110.  Wahlin A, Hill RD, Winblad B, Backman L. Effects of serum vitamin B12 and folate status on episodic memory performance in very old age: a population-based study. Psychol Aging. 1996;11(3):487-496.  (PubMed)

111.  Ebly EM, Schaefer JP, Campbell NR, Hogan DB. Folate status, vascular disease and cognition in elderly Canadians. Age Ageing. 1998;27(4):485-491.  (PubMed)

112.  Riggs KM, Spiro A, 3rd, Tucker K, Rush D. Relations of vitamin B-12, vitamin B-6, folate, and homocysteine to cognitive performance in the Normative Aging Study. Am J Clin Nutr. 1996;63(3):306-314.  (PubMed)

113.  Perrig WJ, Perrig P, Stahelin HB. The relation between antioxidants and memory performance in the old and very old. J Am Geriatr Soc. 1997;45(6):718-724.  (PubMed)

114.  Perkins AJ, Hendrie HC, Callahan CM, et al. Association of antioxidants with memory in a multiethnic elderly sample using the Third National Health and Nutrition Examination Survey. Am J Epidemiol. 1999;150(1):37-44.  (PubMed)

115.  Durga J, van Boxtel MP, Schouten EG, et al. Effect of 3-year folic acid supplementation on cognitive function in older adults in the FACIT trial: a randomised, double blind, controlled trial. Lancet. 2007;369(9557):208-216.  (PubMed)

116.  McMahon JA, Green TJ, Skeaff CM, Knight RG, Mann JI, Williams SM. A controlled trial of homocysteine lowering and cognitive performance. N Engl J Med. 2006;354(26):2764-2772.  (PubMed)

117.  Eussen SJ, de Groot LC, Joosten LW, et al. Effect of oral vitamin B-12 with or without folic acid on cognitive function in older people with mild vitamin B-12 deficiency: a randomized, placebo-controlled trial. Am J Clin Nutr. 2006;84(2):361-370.  (PubMed)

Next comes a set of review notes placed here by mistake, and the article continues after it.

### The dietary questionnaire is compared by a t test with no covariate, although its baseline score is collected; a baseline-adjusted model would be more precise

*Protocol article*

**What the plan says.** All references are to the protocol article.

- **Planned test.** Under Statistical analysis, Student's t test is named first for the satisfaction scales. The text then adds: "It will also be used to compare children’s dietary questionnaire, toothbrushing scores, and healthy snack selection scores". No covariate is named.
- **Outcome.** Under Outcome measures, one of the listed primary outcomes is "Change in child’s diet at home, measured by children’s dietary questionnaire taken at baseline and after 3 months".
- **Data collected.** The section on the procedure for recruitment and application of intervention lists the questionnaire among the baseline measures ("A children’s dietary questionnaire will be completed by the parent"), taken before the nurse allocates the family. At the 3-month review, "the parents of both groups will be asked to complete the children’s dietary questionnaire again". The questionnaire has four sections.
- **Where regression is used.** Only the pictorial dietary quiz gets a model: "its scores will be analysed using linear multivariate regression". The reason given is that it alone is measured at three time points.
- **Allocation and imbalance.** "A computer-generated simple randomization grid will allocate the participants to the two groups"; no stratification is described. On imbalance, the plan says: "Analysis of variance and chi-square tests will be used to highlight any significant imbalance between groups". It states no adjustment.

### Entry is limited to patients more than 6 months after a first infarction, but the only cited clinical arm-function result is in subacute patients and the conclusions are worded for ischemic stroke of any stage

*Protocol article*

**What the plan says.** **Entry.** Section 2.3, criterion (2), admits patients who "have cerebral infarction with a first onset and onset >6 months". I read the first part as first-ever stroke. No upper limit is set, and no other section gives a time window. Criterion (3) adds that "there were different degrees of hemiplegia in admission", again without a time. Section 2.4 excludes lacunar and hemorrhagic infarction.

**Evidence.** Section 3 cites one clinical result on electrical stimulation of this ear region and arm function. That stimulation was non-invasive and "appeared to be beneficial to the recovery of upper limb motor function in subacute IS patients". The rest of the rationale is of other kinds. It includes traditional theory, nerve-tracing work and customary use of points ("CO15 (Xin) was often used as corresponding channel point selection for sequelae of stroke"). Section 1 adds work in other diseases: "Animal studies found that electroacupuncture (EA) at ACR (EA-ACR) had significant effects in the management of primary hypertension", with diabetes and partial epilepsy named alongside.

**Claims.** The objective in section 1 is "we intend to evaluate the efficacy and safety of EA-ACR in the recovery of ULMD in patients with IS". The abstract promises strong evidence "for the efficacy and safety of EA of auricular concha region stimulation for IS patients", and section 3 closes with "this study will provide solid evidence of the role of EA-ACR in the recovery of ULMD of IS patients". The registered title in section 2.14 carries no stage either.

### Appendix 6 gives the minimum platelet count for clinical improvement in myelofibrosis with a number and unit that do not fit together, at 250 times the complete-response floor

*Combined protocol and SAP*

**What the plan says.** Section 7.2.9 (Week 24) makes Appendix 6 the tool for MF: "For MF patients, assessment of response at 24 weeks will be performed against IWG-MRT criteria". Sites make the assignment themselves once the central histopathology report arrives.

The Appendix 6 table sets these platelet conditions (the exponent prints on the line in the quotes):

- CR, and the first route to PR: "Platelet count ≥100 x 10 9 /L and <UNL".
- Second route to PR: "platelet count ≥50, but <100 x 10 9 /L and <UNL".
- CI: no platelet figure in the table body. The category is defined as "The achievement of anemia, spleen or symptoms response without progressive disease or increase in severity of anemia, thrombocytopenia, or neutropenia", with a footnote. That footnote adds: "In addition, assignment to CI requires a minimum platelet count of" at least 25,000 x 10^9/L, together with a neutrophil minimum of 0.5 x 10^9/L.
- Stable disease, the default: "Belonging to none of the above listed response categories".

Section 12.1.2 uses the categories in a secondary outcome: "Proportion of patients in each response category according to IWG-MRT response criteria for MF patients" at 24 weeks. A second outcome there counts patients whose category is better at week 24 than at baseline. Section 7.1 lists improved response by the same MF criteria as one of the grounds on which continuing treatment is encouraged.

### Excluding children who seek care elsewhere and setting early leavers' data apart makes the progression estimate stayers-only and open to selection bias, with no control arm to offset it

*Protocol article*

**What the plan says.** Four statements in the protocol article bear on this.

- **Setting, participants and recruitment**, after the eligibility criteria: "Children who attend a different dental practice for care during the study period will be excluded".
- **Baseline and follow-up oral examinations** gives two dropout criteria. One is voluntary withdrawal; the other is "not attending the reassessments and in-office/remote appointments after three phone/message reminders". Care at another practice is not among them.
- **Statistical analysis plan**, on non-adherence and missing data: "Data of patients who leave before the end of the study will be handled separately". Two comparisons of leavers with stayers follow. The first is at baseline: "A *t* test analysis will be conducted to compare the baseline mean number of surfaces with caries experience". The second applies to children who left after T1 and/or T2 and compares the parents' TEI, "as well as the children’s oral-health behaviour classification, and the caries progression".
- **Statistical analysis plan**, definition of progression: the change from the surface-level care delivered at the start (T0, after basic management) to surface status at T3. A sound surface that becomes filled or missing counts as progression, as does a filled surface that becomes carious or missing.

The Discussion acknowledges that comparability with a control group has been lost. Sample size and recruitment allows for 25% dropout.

118.  Deijen JB, van der Beek EJ, Orlebeke JF, van den Berg H. Vitamin B-6 supplementation in elderly men: effects on mood, memory, performance and mental effort. Psychopharmacology (Berl). 1992;109(4):489-496.  (PubMed)

119.  Bryan J, Calvaresi E, Hughes D. Short-term folate, vitamin B-12 or vitamin B-6 supplementation slightly affects memory performance but not mood in women of various ages. J Nutr. 2002;132(6):1345-1356.  (PubMed)

120.  McDaniel MA, Maier SF, Einstein GO. "Brain-specific" nutrients: a memory cure? Nutrition. 2003;19(11-12):957-975.  (PubMed)

121.  Kieburtz K, McDermott M, Como P, et al. The effect of deprenyl and tocopherol on cognitive performance in early untreated Parkinson's disease. Parkinson Study Group. Neurology. 1994;44(9):1756-1759.  (PubMed)

122.  Sano M, Ernesto C, Thomas RG, et al. A controlled trial of selegiline, alpha-tocopherol, or both as treatment for Alzheimer's Disease. The Alzheimer's Disease Cooperative Study. N Engl J Med. 1997;336(17):1216-1222.  (PubMed)

123.  Zeisel SH. Choline and phosphatidylcholine. In: Shils ME, Olson JA, Shike M, Ross AC, eds. Modern nutritition in health and disease. 9th ed. Baltimore: Lippincott Williams & Wilkins; 1999:513-523.

124.  McCann JC, Hudes M, Ames BN. An overview of evidence for a causal relationship between dietary availability of choline during development and cognitive function in offspring. Neurosci Biobehav Rev. 2006;30(5):696-712.  (PubMed)

125.  Becker RE, Giacobini E. Mechanisms of cholinesterase inhibition in senile dementia of the Alzheimer type: clinical, pharmacological, and therapeutic aspects. Drug Dev Res. 1988;12:163-195.

126.  Mohs RC, Davis KL, Tinklenberg JR, Hollister LE. Choline chloride effects on memory in the elderly. Neurobiol Aging. 1980;1(1):21-25.  (PubMed)

127.  van Marum RJ. Current and future therapy in Alzheimer's disease. Fundam Clin Pharmacol. 2008;22(3):265-274.  (PubMed)

128.  Hooijmans CR, Kiliaan AJ. Fatty acids, lipid metabolism and Alzheimer pathology. Eur J Pharmacol. 2008;585(1):176-196.  (PubMed)

129.  Quinn JF, Raman R, Thomas RG, et al. Docosahexaenoic acid supplementation and cognitive decline in Alzheimer disease: a randomized trial. JAMA. 2010;304(17):1903-1911.  (PubMed)

130.  Bellebaum C, Daum I. Cerebellar involvement in executive control. Cerebellum. 2007;6(3):184-192.  (PubMed)